Virtual Reality is now at our fingertips. It is affordable for everyone who owns a smartphone and it opens doors for education, recreation and even physically or otherwise handicapped. For example, a VR game from the company Specular Theory can give wheelchair bound people the experience of surfing while actually standing on a board.
Unfortunately, the reality is that the beautiful wave that we would be able to see through a virtual reality headset, in reality, looks like this picture here. Full of litter; showing the throw-away culture we have become with little to no consciousness beyond the materialistic self. While I don’t see humanity as dark as that, for a majority of the population, unfortunately, sustainability, mindfulness, and actions that go beyond immediate gratifications are beyond their scope of living.
While listening to an episode of Buddhist Geeks this week--a non profit organization dedicated to discuss the convergence of Buddhism with technology in an increasingly global culture--something that the interviewee of this episode, Michael Heim pointed out about Virtual Reality and raising consciousness really resonated with me. He said, with the start of the technological revolution, tech-innovations were geared towards extending our senses, minds, and emotions, providing us with opportunities to enter worlds we may have never entered (and never would be able to) and a way to communicate and extend our thought processes oftentimes unimaginably.
The fast pace of the digital world often creates a disconnect with our current realities.
A disparity between our thoughts and reality, and our thoughts and our bodies. In a way, our bodies are the segway between the mental and the real. The most common example of this is probably the “instragramming” situation.
We are at the beach watching the sunset and get the immediate urge to take a picture of it to share it with our social media friends. So, while we stand on the beach during the sunset, we take the picture, put it through an Instagram filter (to make it look even more beautiful?), think about which hashtags to use, write a funny and thoughtful description for the picture before we finally post it on all our social media, and before we look up from our phone again, the sun has completely set. All that time we missed out on feeling the sand underneath our feet, the ocean waves crashing in, the salt smell in the air and the cool night breeze lightly touching our body. We Missed Out On The Moment (MOOM), a moment that could have inspired our mind to reconnect with the segway--our body--and our body reconnecting with nature and the reality in that moment. Helms argument is that with the advancements in technology we have lost the ability to sync our mind with our body and thus “seeing” and “realizing” the world and reality as it is. He argues, instead of advancing the intellectual internet realm through technological innovations, people need to re-experience their physical energy and reconnect with the earth again.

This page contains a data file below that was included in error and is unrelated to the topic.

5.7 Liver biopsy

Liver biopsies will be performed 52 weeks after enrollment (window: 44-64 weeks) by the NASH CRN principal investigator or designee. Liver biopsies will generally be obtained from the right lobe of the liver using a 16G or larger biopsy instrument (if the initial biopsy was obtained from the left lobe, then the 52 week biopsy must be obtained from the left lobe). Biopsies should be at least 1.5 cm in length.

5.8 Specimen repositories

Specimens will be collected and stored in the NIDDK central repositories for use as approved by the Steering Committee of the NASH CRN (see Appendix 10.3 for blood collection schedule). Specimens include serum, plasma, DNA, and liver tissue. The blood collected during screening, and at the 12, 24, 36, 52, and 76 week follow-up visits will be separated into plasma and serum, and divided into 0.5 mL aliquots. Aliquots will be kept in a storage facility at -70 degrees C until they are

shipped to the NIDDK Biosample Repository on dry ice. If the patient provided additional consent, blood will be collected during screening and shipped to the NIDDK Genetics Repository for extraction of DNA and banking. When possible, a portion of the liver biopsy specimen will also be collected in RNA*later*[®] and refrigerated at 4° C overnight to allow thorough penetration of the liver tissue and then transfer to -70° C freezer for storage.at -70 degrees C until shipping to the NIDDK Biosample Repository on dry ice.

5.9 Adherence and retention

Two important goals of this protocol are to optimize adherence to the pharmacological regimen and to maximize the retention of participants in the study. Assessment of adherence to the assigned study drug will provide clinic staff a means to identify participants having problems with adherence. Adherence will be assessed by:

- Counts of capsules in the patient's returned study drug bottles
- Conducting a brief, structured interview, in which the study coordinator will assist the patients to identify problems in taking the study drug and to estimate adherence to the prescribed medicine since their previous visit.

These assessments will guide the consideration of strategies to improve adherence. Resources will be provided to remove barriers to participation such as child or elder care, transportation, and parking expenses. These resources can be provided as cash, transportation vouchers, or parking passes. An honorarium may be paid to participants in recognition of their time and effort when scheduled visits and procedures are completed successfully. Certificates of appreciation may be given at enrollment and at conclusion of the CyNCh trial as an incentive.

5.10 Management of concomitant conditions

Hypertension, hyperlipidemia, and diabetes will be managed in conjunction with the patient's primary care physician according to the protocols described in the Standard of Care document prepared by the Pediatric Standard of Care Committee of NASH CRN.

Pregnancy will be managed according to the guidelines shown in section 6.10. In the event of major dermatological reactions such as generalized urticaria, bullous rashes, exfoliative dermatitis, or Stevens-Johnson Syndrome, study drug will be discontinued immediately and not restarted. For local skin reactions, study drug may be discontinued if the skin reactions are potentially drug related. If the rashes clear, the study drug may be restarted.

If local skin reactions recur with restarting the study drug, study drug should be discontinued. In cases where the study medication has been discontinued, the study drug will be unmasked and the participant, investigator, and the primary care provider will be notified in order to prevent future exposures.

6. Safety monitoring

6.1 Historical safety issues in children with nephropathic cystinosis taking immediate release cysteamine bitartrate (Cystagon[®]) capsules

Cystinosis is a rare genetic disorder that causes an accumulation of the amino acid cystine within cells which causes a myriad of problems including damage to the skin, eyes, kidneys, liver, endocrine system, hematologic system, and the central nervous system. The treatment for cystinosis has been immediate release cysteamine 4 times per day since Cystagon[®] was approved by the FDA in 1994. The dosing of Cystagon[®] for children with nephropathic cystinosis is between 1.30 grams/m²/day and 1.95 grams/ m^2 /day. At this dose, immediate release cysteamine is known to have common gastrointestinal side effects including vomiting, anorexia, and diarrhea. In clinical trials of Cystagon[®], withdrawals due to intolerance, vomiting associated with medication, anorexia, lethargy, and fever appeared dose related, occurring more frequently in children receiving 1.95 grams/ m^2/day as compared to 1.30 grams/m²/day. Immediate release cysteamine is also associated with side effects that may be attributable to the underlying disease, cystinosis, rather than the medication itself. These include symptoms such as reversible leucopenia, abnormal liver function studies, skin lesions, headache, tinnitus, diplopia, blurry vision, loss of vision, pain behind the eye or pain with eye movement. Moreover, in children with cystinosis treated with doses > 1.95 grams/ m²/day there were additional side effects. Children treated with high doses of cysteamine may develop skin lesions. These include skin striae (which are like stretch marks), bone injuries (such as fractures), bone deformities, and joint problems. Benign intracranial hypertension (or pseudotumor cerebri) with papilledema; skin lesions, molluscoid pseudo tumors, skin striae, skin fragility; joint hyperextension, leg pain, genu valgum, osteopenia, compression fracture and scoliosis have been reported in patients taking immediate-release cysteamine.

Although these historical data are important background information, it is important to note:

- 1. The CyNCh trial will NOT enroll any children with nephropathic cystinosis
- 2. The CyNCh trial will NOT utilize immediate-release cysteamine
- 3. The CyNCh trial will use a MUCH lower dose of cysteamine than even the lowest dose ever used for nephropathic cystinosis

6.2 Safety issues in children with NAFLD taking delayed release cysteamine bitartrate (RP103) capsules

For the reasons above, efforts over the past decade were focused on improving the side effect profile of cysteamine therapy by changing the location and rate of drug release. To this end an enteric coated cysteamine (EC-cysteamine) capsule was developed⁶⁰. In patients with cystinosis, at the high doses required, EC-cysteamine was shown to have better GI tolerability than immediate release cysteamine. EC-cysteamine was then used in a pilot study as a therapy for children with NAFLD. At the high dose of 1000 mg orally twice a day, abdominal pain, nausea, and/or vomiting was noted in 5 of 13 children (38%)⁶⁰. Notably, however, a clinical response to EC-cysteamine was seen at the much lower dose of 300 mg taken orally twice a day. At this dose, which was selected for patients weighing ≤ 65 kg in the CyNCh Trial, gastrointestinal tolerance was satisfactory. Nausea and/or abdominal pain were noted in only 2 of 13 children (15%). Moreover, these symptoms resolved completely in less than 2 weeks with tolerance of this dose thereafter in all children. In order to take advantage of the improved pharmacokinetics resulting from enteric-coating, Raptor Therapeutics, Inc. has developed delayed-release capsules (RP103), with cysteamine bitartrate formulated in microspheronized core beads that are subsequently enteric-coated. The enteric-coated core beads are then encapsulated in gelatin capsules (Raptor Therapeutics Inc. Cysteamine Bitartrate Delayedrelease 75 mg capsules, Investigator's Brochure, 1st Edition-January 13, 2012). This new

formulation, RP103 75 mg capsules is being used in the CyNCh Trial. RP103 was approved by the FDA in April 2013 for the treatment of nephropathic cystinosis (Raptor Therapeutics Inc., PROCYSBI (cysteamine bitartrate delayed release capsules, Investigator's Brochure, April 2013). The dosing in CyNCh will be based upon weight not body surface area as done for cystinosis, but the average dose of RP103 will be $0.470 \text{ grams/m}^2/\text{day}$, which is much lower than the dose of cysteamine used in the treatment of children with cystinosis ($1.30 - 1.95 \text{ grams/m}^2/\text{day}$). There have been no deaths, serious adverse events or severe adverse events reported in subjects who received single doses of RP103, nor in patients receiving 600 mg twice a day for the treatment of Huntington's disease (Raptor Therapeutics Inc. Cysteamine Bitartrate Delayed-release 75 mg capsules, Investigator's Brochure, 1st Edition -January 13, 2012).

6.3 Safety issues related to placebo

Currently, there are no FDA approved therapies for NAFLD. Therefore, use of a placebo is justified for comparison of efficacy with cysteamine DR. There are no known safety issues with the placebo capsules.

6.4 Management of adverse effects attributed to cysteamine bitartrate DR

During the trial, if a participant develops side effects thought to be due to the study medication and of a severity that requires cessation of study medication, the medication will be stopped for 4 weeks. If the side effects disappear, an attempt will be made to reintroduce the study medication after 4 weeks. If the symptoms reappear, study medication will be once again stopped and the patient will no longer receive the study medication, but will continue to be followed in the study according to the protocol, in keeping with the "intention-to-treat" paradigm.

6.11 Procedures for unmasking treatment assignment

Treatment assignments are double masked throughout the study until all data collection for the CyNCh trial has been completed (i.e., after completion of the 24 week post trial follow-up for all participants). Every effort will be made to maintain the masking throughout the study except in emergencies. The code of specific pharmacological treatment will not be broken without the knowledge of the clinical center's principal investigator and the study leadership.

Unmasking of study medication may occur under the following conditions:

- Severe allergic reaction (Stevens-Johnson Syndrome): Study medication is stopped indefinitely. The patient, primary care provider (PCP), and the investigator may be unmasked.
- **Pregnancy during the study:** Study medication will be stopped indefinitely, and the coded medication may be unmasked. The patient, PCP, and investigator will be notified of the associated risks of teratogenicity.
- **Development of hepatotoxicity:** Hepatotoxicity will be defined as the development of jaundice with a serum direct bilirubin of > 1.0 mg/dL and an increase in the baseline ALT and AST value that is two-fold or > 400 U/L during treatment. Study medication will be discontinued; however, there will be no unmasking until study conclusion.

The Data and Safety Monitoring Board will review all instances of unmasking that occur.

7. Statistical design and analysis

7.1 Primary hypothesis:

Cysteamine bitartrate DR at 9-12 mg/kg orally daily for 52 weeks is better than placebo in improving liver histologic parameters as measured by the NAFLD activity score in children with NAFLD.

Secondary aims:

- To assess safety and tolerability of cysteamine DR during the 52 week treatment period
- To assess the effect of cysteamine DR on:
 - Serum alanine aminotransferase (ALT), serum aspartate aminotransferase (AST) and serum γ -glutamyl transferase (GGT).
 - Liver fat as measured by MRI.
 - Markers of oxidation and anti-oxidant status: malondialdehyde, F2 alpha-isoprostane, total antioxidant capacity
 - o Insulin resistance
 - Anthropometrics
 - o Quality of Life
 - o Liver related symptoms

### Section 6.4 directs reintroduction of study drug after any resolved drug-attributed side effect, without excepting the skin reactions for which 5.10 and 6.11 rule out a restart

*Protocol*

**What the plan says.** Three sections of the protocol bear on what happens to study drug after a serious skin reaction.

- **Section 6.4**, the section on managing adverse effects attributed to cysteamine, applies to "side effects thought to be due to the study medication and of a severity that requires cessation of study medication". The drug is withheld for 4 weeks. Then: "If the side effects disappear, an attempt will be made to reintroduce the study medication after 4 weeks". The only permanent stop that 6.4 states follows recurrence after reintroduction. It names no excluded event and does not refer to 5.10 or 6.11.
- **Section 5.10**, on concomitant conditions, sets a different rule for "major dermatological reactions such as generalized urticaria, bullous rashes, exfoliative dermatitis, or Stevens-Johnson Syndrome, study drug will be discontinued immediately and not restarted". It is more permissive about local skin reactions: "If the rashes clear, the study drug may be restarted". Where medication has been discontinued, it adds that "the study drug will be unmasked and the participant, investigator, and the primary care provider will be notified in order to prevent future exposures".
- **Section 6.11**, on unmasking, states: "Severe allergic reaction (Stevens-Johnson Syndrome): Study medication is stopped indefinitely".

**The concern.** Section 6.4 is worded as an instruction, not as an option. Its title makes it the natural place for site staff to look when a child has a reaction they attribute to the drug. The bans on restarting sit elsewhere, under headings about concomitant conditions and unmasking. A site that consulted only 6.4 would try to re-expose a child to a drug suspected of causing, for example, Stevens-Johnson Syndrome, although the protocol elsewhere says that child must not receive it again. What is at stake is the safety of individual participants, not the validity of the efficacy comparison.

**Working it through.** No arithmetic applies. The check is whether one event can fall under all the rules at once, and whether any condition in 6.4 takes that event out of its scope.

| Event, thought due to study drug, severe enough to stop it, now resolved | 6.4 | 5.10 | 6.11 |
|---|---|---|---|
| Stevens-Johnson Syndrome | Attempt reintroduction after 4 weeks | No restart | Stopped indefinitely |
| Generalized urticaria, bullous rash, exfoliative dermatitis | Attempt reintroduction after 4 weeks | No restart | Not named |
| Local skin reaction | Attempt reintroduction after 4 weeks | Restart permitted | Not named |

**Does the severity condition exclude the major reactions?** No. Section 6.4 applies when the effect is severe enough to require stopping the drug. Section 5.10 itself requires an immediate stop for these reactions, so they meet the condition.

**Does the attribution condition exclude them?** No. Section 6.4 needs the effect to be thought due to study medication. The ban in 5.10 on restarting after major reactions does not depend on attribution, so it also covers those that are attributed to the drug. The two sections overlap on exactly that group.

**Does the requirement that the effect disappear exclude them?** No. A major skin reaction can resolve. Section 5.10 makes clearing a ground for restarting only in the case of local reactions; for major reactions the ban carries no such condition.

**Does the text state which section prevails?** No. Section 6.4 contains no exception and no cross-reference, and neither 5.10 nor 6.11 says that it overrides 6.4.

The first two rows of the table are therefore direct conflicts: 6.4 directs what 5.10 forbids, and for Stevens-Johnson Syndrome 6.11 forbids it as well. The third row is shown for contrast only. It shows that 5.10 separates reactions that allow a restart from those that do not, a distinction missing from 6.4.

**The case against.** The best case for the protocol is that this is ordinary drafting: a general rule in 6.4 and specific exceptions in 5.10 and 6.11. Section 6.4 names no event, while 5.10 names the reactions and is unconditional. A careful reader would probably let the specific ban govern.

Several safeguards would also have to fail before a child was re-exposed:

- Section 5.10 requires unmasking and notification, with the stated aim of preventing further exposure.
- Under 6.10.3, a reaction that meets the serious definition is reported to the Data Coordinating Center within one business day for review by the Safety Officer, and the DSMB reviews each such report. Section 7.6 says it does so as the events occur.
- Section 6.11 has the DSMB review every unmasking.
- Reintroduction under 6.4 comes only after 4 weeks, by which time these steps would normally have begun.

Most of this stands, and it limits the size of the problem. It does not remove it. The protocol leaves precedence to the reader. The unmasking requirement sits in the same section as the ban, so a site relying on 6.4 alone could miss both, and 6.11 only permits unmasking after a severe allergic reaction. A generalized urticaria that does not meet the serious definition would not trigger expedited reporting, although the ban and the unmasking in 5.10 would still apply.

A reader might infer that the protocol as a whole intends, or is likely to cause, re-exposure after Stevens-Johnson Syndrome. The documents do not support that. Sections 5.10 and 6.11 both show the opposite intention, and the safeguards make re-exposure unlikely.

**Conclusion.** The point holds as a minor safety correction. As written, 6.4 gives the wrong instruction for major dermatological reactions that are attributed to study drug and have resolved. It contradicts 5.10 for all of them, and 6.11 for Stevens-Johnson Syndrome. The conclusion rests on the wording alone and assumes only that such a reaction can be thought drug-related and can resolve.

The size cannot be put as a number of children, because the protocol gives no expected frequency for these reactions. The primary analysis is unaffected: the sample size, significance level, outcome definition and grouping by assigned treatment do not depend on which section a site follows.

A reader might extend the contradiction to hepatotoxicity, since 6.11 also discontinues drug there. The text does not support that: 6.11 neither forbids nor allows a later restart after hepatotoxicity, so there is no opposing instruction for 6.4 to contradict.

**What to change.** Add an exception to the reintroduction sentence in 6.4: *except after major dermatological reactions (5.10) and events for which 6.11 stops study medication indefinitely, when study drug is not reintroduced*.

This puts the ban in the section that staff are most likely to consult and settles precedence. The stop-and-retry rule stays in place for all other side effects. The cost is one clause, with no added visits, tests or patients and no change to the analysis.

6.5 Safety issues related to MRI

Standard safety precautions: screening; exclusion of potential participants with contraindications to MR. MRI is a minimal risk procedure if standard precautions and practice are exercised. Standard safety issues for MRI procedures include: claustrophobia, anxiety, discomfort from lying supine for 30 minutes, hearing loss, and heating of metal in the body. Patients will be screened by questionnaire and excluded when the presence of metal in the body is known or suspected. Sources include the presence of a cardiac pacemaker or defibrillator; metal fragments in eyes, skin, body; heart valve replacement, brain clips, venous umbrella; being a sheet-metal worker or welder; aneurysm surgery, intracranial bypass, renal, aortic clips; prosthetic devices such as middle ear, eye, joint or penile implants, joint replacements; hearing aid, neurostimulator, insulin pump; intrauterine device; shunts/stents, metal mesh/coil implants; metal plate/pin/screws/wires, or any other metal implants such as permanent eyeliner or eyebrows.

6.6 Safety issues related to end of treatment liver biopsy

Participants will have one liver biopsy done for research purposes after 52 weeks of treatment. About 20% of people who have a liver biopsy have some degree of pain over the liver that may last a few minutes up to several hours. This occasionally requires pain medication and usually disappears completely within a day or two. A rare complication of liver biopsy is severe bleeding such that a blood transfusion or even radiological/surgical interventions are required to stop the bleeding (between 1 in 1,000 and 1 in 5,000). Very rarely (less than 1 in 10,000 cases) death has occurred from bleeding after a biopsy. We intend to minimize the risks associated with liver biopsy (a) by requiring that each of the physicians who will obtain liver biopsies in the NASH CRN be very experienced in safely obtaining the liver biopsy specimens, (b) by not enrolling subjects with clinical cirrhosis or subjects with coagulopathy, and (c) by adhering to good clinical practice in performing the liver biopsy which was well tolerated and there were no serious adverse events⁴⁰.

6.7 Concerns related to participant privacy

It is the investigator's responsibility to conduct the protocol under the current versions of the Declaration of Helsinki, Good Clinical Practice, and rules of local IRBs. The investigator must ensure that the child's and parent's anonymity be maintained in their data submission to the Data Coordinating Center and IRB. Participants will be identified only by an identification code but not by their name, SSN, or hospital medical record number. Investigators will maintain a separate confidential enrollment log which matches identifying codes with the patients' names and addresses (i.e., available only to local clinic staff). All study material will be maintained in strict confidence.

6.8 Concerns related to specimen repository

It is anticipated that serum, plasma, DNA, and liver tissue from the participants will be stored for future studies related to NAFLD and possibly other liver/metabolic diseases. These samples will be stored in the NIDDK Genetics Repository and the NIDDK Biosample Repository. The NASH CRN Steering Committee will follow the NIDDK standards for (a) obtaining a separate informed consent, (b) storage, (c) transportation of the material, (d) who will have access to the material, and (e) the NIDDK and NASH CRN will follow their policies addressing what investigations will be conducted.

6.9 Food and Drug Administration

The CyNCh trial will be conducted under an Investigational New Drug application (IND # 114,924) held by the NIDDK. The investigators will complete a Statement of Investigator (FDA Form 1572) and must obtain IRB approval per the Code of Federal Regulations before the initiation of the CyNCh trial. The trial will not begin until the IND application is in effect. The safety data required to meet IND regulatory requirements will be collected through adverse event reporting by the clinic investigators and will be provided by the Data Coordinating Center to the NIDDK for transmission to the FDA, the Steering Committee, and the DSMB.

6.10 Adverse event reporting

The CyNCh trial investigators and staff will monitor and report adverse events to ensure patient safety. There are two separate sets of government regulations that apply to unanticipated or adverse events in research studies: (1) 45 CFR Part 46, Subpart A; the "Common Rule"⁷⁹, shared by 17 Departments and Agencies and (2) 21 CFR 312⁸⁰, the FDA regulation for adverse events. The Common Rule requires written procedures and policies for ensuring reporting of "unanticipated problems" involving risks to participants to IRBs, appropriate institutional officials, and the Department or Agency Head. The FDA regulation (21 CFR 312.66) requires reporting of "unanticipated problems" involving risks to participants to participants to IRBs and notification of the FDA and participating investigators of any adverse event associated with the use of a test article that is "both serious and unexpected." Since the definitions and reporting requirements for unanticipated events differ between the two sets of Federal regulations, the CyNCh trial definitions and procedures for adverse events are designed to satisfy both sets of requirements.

In general, we walk through the world thinking we are immortal.
We disregard science that clearly tells us that cured meat is a contributor to cancer, or blue light messes with our melatonin and thus, our sleep, or that cows are one of the largest contributors for the greenhouse gas emission. We think we have a magic shield and nothing will happen to us. Nor will global warming affect us, or our kids, because surely by the time our kids are grown up, technology will have advanced so much that we have a cure for that.
Technology is only contributing to this immortality illusion. Not only is our phone now the extension of our hands but the Internet is the extension of our minds. With that, we continue to build a disconnect between the endless possibilities of the technological realms and what is actually happening in our physical reality and in the present moment, which ultimately hinders us from taking action for the betterment of ourselves and the world.
It reminds me a little bit of the social psychological attentional blindness experiment. Even something so obvious as a monkey walking across a basketball field (see link) does not come to our awareness when our mind is focused on something else. However, once we shift our attention away from the Basketball players in the white shirts, we suddenly see the most obvious that is in front of us. So, the question is, of course, can technology help us to reconnect our minds to our bodies and the reality we are living in?
In order to create change in society, we need to become aware of the “monkey” in front of us.
Whereas it is good to expand our consciousness and be in “other worlds” through technology (may those worlds be FB, films, youtube videos, or games), we also need to be able to reconnect with the actual world around us. One way to do that is reconnecting with our bodies, as Heim suggests. This can stretch from physical activity to mindfulness practices and yes, also to take in the sunset without creating it virtually, for a virtual audience and a virtual reward. Why be satisfied with virtual rewards when the reward can be real?
Only once we surfed through that wave of dump, we will actually pick up a flyer about recycling in our local grocery store, but that will not happen when we surf virtually through a perfect, clean wave. Unless even that virtual wave has the litter in it. And that is where the conversation about the role of technology connecting us to the realities of our lives could and should begin.